The simplest, most beautiful starter
the grassiest olive oil
why vermouth should be in your fridge this summer
2 smart places to hang out on the Isle of Wight
and the world’s best cheesy snack (IMHO)
One of the best raw fish dishes I’ve eaten
Given I go there for their sublime pasta it’s a bit ironic that one of my favourite Bristol restaurants Sonny Stores served a perfect low-calorie starter the other day - a dish of raw sea bass with celery leaf, chilli and lemon which you could easily reproduce at home. I say easily but your fish needs to be scrupulously fresh which means making friends with a fishmonger who will tell you when they’re getting deliveries.
This is how you do it according to the chef Pegs Quinn:
“Have the fillet of fish skin down on the board. Use the best olive oil you can buy, drizzle it on your plate and season with salt and pepper. Using a good sharp knife slice the fish as a couple of millimetres think. If you leave the skin on the fillet it’s easier. Take the blade all the way through the flesh to the skin but don’t go through. At the skin release the slice of fish and put on the seasoned plate
Repeat until the plate is full. Then add a good squeeze of the best lemons known to man. We like Calabrian dried chilli a lot so a bit of that to taste and some chopped celery leaf. A bit more olive oil and some more seasoning on top of the fish”
Honestly it’s amazing.
. . . and the oil you’ll need to make it
Are you aware of the age of the olive oil you buy? If you want that distinctive grassy taste you need to look out for a young one. I’m a big fan of Belazu’s early harvest Arbequina olive oil which you can buy in bottles or tins (direct from the website or Ocado) from £8.75 a bottle which is not excessive for oil of this quality. That said it’s for drizzling rather than cooking with, obviously.
Get into vermouth
One of my subscribers was asking me about vermouth the other day which is actually a brilliant bottle to have to hand over the coming months. For those of you who are not familiar with it it’s a herb-infused wine-based aperitif, traditionally used in cocktails but equally delicious on its own.
For summer I think white vermouth is the most versatile. There are two types - dry and bianco which is off-dry. You can drink either of them neat but I like the former long with tonic and the latter with soda - or in the white negroni above. One of my favourites is the Chazalettes Extra Dry which you can buy from The Whisky Exchange for £22.75. It’s 18% but makes a great low-alcohol option once it’s diluted.
Look out for the more floral Chambéry too which is particularly good value. The Wine Society does one under its own label for £9.25 or you can buy it from Waitrose for £10.49 . Once you’ve opened it you need to keep it in the fridge and drink it within a couple of weeks.
Two smart places on the Isle of Wight
As a friend reminisced when she saw my pictures of The Hut at the weekend the Isle of Wight used to be full of chintzy tea rooms not bars that make you feel you’re in Ibiza. It’s a really cool bar and restaurant with gorgeous views overlooking Colwell Bay on the west coast of the island (OK, it did help that the sun was blazing). I haven’t eaten there yet but my mate Fiona Sims (the other Fiona) who lives nearby vouches for the food. Lobster and chips sounds good to me though watch out for the wine prices. This is a place that has its own helicopter landing pad . . .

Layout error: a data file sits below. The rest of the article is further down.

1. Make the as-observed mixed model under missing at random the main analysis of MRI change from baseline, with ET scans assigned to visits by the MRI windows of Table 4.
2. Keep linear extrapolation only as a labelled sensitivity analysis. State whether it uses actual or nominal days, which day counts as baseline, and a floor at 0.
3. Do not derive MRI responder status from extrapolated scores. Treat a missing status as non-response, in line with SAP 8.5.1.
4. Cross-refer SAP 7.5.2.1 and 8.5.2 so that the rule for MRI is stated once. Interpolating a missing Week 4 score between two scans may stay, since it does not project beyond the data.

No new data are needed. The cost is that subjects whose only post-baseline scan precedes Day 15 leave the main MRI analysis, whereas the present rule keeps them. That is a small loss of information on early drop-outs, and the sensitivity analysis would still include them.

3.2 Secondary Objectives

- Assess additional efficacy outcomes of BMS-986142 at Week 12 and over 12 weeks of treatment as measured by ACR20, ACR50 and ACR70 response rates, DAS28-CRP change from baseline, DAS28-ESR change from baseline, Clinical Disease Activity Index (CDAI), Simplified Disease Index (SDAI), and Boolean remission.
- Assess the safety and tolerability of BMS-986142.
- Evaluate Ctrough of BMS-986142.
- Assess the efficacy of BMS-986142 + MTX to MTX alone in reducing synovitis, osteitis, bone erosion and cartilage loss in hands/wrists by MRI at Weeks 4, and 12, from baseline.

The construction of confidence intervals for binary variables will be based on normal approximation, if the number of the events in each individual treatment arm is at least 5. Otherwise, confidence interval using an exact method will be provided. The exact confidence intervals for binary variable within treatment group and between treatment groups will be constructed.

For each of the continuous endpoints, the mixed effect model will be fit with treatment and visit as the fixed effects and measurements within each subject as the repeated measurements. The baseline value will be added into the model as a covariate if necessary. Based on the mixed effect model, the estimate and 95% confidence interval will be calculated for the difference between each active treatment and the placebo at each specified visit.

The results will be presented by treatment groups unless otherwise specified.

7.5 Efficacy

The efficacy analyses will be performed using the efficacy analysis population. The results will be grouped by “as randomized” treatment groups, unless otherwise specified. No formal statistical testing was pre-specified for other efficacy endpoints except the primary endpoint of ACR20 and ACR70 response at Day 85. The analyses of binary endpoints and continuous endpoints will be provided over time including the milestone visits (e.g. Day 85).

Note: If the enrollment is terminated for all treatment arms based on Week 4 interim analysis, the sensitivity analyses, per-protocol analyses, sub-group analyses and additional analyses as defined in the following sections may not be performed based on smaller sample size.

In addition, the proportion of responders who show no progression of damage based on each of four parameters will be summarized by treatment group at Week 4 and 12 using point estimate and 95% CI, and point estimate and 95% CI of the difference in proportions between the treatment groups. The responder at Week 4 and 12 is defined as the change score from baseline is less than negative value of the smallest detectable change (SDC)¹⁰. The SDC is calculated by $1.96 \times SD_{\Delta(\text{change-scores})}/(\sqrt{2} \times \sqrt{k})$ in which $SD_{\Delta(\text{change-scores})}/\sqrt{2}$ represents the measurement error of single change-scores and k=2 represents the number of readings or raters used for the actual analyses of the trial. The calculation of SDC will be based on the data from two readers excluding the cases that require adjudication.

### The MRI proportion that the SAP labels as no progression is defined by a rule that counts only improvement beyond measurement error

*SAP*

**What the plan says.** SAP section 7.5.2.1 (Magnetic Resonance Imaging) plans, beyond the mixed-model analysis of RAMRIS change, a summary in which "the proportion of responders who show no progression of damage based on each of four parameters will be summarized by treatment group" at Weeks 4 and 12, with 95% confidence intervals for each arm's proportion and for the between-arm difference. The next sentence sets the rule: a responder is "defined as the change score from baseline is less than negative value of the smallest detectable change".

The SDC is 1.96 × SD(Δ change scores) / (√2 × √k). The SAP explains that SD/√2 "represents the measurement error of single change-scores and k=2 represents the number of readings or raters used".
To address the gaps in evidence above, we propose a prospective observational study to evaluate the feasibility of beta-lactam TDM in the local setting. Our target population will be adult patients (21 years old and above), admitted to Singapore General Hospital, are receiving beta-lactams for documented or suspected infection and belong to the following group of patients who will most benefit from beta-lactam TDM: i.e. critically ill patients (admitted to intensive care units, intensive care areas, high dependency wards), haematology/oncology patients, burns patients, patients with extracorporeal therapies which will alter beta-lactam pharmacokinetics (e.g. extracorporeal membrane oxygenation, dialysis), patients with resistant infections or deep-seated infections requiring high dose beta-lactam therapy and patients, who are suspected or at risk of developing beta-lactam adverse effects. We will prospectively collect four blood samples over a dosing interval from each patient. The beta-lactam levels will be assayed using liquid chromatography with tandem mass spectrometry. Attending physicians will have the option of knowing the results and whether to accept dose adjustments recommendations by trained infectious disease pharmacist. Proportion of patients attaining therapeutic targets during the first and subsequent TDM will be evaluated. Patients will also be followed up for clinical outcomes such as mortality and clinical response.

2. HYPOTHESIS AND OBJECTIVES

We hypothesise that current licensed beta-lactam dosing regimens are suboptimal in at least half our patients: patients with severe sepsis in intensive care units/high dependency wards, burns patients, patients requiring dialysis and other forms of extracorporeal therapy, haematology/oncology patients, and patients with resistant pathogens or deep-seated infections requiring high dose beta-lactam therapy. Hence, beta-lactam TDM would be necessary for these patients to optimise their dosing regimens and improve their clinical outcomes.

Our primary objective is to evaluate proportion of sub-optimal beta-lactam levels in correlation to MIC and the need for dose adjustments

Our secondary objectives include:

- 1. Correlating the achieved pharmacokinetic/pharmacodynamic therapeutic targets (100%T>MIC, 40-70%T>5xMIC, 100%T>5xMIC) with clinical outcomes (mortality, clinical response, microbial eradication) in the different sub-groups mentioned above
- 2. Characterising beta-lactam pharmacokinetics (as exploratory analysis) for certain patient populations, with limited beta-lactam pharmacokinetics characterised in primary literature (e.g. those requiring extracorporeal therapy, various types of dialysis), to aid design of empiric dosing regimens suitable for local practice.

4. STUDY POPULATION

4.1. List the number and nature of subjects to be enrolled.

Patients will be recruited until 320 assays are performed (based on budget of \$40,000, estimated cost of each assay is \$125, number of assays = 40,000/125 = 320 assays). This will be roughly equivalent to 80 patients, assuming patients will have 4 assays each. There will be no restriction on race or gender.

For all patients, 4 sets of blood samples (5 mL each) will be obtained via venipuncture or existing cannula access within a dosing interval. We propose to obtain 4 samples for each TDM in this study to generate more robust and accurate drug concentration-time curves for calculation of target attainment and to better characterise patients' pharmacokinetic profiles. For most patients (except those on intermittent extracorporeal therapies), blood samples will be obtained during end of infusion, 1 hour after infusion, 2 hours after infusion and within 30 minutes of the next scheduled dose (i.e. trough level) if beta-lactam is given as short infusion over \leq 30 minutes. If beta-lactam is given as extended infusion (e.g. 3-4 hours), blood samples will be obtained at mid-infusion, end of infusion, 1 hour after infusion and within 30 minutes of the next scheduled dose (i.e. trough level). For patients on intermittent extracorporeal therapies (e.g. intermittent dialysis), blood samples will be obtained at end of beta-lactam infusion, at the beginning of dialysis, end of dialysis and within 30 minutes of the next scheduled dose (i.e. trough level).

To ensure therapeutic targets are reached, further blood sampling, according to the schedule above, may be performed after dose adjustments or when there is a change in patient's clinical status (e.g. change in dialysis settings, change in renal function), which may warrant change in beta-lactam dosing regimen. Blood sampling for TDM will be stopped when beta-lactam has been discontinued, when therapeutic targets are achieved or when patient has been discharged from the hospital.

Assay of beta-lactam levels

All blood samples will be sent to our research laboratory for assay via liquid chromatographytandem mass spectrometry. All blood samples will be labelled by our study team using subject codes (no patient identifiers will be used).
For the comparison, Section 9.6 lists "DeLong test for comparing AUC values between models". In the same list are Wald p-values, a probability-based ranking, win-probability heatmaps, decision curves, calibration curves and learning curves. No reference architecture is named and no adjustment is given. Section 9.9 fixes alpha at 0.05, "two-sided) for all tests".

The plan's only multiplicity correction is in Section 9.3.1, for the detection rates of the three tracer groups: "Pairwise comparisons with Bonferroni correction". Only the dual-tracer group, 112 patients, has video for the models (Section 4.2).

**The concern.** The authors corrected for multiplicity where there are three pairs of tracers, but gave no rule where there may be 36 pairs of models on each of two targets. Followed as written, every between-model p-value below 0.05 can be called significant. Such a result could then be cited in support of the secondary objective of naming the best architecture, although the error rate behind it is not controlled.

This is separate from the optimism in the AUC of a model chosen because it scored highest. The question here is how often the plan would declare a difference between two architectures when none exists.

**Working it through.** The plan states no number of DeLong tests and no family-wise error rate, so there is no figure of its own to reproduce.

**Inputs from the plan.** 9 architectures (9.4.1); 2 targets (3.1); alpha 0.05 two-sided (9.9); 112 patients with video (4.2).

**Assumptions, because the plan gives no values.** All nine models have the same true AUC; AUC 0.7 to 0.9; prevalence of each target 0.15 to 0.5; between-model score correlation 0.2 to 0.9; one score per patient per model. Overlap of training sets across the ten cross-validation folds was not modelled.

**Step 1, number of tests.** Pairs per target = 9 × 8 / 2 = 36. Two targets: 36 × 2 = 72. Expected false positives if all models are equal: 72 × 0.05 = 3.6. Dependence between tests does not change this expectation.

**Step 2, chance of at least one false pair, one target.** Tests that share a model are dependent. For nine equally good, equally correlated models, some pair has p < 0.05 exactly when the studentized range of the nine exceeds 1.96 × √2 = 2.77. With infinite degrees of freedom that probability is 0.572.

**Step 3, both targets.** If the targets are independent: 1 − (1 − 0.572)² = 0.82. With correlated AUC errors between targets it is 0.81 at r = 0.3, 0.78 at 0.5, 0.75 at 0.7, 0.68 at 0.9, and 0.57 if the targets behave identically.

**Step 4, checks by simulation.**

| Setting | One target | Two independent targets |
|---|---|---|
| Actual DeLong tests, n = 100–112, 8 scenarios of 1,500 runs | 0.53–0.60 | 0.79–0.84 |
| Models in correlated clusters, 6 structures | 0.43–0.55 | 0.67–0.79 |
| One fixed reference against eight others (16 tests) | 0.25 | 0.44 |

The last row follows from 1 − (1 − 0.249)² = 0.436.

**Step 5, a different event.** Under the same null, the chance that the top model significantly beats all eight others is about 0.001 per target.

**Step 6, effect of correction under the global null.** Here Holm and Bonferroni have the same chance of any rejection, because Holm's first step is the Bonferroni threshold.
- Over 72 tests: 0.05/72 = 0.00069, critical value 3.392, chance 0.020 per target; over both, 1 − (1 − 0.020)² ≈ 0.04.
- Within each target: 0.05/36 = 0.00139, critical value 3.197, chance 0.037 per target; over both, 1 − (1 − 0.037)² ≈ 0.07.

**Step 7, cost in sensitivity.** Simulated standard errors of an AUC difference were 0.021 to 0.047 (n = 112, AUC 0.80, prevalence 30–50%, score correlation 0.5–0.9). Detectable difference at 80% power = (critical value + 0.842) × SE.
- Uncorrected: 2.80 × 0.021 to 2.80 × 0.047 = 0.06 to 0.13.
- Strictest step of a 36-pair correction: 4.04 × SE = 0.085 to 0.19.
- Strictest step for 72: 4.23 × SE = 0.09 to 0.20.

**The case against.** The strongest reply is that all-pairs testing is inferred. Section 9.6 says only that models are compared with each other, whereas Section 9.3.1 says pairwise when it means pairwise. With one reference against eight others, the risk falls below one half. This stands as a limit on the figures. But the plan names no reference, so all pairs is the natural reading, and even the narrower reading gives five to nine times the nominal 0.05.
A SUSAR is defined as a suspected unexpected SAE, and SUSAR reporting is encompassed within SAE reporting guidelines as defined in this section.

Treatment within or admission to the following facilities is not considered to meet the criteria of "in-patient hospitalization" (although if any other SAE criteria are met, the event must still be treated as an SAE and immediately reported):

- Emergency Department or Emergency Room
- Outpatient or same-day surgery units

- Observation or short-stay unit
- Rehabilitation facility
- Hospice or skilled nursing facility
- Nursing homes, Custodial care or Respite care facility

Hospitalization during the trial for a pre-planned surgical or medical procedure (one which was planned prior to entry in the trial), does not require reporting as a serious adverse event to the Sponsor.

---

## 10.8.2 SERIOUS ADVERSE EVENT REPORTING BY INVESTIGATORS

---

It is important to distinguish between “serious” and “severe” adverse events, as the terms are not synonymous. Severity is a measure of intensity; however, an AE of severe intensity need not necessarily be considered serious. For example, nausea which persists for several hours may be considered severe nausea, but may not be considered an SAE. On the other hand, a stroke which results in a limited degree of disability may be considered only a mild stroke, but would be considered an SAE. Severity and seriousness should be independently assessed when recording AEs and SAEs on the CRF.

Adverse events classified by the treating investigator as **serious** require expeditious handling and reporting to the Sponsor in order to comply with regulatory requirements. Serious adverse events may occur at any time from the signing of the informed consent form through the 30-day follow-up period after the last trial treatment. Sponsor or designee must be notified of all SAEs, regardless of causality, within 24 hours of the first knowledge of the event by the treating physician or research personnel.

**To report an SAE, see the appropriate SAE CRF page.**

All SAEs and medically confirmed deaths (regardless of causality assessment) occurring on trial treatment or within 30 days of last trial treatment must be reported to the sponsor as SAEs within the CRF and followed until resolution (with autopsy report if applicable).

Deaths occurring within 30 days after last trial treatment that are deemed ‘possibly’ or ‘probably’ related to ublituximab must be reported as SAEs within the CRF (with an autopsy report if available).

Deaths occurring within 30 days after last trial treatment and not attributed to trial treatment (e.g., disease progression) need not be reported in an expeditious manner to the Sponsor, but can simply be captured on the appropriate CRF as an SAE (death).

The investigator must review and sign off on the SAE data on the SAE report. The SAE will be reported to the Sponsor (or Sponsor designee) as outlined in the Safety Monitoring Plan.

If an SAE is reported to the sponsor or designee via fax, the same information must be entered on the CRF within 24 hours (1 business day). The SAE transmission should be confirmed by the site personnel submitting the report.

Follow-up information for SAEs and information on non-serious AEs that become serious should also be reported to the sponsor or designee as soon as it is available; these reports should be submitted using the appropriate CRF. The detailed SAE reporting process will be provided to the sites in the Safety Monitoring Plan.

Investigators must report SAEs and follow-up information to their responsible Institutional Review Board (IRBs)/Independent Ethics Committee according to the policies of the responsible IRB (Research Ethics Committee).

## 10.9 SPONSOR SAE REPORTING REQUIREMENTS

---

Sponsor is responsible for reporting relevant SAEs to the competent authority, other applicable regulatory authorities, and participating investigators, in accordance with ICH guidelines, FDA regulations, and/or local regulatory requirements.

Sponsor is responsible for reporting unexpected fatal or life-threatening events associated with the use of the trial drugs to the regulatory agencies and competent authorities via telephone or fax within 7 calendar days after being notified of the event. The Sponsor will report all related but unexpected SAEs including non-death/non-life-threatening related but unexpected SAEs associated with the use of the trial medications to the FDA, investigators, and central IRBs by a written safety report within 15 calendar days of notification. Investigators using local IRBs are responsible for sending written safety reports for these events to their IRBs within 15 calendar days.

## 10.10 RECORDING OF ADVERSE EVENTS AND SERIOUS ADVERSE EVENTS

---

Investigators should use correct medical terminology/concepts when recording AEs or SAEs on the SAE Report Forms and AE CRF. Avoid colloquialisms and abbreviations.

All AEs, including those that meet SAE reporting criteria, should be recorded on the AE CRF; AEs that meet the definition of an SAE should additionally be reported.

Speaking of chips you should also try the The Terrace at Yarmouth which overlooks the Lymington ferry and is therefore perfectly situated for a last minute lunch before you head home. As you can see they serve extravagantly large portions for which they arguably need bigger plates 😉.
The world’s best cheesy snack
There are some cookbooks I always go back to and one is the original Honey & Co book by Itamar Srulovich and his wife Sarit Packer of the middle-eastern restaurant of the same name (which is moving to Lambs Conduit Street in Bloomsbury shortly). And the recipe I make more often than any other are their bouikos which are like a supercharged cheesy scone. You should make double the quantity although even that may not be enough. I can’t find the recipe online though a number of bloggers have posted their own version. I’d buy the book if I were you.
That’s it for this week. Just a reminder that next week is the last week that the Friday 5 will be available to free subscribers so if you’ve enjoyed what you’ve seen of it so far make a note in the diary to sign up on our special introductory deal
PS do you have any ingredients, drinks or dishes you’d like me to cover or tip me off about come to that?
Love the prospect of the simple raw sea bass recipe: with Summer coming, any more like that would be welcome.
Lovely stuff Fiona. And the vermouth piece and white negroni right up my street:) doing some research on french vermouths, and also making our own bitters for launch of artisanal Negroni de Saint Amans in a couple of months time if of interest? A bientôt Anne